Nöthin’ But a Good Time.
By Tom Beaujour and Richard Bienstock
St. Martin’s Press, $29, 560 pages
It was during the first few weeks of 1984 that I suddenly realized David Lee Roth was Jewish.
I’d been a Van Halen fan for nearly five years at that point, yet had somehow never considered the possibility that he might be a member of the tribe. Maybe I was thrown off by his middle name, which imparted enough of a wild-eyed-Southern-boy vibe to distract me from the none-more-Jewish pairing of “David” and “Roth.”
Maybe it was his colorful arsenal of stage moves — which included taking ten-second swigs from a large bottle of Jack Daniels and doing martial arts kicks in just fringed chaps and a thong — and his mascara-wearing, spandex-sporting, quite-possibly-bisexual California satyr persona, all of which added up to something way more exotic and outré than I or my Jewish high school pals in the Midwest could relate to. (I mean, 1980’s “Women and Children First” came with a bondage-o-rama Helmut Newton poster of a shirtless, leather-trousered DLR kneeling and chained to a cyclone fence. We had no idea what to make of that one.)
But when I saw Roth doing a promo spot for Van Halen’s new “1984” album on NBC’s “Friday Night Videos” (we didn’t have cable TV in metropolitan Chicago yet, so no MTV for us), the shekel finally dropped. The man’s absurd flurry of hyperbolic adjectives was pure Borscht Belt shtick; and while I probably wouldn’t have wanted him anywhere near a family gathering, his gift for obnoxious gab would have put any of my Jewish uncles to shame. In that moment, it finally occurred to me that Roth, like so many Jewish entertainers before him, was equal parts showman and salesman… and that if he ever got rid of his headband and eye makeup and cut his blonde mane down to its brunette roots, he’d look an awful lot like my dentist.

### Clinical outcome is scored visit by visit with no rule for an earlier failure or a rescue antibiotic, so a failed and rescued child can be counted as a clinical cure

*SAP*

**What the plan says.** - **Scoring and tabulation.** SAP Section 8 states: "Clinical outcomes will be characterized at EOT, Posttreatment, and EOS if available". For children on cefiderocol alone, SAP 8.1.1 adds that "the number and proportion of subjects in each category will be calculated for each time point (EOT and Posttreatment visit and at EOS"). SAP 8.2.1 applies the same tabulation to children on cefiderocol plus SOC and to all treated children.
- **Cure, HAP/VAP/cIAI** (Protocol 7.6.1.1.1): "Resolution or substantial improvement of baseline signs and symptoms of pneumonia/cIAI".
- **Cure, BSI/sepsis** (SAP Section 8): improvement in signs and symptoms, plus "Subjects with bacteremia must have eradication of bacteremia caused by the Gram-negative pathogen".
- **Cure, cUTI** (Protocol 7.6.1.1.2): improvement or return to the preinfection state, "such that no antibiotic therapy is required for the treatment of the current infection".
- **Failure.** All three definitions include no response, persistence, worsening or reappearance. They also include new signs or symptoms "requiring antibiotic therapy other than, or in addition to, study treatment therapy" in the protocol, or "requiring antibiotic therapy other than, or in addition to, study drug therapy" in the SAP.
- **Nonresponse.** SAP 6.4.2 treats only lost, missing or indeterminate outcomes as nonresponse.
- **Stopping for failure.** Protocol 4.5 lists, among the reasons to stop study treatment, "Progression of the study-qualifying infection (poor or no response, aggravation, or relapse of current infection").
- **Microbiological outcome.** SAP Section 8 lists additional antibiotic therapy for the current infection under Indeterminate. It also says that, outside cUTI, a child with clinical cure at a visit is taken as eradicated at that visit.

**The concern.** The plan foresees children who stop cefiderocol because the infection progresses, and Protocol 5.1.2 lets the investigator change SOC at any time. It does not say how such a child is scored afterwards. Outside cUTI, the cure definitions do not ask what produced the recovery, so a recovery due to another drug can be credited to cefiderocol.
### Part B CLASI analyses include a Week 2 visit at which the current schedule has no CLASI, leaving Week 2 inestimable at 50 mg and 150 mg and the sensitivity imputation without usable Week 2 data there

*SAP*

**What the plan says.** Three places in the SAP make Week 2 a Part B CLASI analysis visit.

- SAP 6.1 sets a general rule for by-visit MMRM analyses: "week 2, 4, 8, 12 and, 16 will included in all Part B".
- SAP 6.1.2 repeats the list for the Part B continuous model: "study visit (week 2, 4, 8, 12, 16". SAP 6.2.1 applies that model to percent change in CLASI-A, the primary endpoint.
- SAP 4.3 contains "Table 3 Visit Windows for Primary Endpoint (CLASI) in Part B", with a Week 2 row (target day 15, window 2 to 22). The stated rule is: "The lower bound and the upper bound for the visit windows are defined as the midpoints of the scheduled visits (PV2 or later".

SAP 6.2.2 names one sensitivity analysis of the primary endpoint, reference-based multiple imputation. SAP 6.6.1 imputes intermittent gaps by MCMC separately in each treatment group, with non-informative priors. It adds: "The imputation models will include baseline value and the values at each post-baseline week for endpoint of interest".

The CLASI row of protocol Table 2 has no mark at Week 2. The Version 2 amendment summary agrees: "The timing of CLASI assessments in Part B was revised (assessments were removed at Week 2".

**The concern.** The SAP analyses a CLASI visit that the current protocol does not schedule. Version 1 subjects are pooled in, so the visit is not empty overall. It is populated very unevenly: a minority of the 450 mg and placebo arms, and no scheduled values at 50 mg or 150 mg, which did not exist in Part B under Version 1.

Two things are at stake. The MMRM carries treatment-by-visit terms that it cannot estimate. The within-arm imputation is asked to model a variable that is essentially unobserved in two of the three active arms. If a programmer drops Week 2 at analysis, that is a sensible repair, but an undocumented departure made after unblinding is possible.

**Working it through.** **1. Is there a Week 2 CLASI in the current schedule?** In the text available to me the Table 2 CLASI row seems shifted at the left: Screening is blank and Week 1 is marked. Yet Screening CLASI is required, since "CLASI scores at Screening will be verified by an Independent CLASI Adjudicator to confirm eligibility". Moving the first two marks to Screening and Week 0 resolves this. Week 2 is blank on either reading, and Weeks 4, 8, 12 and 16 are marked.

Salesmanship and showmanship are twin themes running through Tom Beaujour and Richard Bienstock’s riotous new “Nöthin’ But A Good Time: The Uncensored History of the ‘80s Hard Rock Explosion.” Taking an oral history approach, the weighty but compulsively-consumable tome draws upon some 200 interviews that Beaujour and Bienstock — two Jewish rock journalism veterans who grew up playing in punk rock and metal bands — conducted with musicians and other industry participants to recount the rise and fall of what we now know as “hair metal,” the radio-friendly brand of heavy metal that enjoyed an eight-year reign on the U.S. charts before being supplanted by the darker and heavier sounds of the grunge movement.
For Mötley Crüe, Ratt, W.A.S.P., Poison, Cinderella, Warrant and hundreds of other hairspray-happy bands of the era, life in the 80s is all about the hustle — the perpetual push to get noticed by record companies and bring fans to their shows, which typically includes passing out or pasting up thousands of flyers throughout their stomping grounds — and the endless drive to one-up rival bands onstage. The Crüe’s Nikki Sixx experiments with new ways to light himself on fire; W.A.S.P.’s Blackie Lawless wears a saw blade codpiece while “sacrificing” a topless woman; Poison cover their ecstatic crowds with enough Silly String to choke a river. And once arena-level success is achieved, the stage production has to be kicked up several more notches: Fake cabinets have to be built to give the impression of a mountain of amps, Pentagon-worthy amounts of pyro must be stockpiled, and methods for enabling the musicians (and sometimes drums and/or pianos) to fly above the stage must be devised.